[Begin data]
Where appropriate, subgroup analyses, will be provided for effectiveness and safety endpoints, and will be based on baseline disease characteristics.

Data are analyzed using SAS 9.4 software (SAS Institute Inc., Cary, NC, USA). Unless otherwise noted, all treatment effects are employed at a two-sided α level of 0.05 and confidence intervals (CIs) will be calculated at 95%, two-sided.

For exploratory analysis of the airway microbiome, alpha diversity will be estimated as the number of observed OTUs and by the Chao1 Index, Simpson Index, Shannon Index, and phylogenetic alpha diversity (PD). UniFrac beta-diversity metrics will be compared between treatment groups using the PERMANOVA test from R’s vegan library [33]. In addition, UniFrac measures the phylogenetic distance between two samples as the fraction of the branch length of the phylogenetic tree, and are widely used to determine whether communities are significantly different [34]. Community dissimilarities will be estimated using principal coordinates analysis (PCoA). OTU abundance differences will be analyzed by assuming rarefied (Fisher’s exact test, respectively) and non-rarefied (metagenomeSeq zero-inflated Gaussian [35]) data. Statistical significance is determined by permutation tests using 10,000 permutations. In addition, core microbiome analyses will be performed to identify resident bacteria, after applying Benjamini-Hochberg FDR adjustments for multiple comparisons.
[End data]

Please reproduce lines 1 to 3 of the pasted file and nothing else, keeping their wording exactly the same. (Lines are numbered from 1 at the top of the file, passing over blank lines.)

Where appropriate, subgroup analyses, will be provided for effectiveness and safety endpoints, and will be based on baseline disease characteristics.

Data are analyzed using SAS 9.4 software (SAS Institute Inc., Cary, NC, USA). Unless otherwise noted, all treatment effects are employed at a two-sided α level of 0.05 and confidence intervals (CIs) will be calculated at 95%, two-sided.

For exploratory analysis of the airway microbiome, alpha diversity will be estimated as the number of observed OTUs and by the Chao1 Index, Simpson Index, Shannon Index, and phylogenetic alpha diversity (PD). UniFrac beta-diversity metrics will be compared between treatment groups using the PERMANOVA test from R’s vegan library [33]. In addition, UniFrac measures the phylogenetic distance between two samples as the fraction of the branch length of the phylogenetic tree, and are widely used to determine whether communities are significantly different [34]. Community dissimilarities will be estimated using principal coordinates analysis (PCoA). OTU abundance differences will be analyzed by assuming rarefied (Fisher’s exact test, respectively) and non-rarefied (metagenomeSeq zero-inflated Gaussian [35]) data. Statistical significance is determined by permutation tests using 10,000 permutations. In addition, core microbiome analyses will be performed to identify resident bacteria, after applying Benjamini-Hochberg FDR adjustments for multiple comparisons.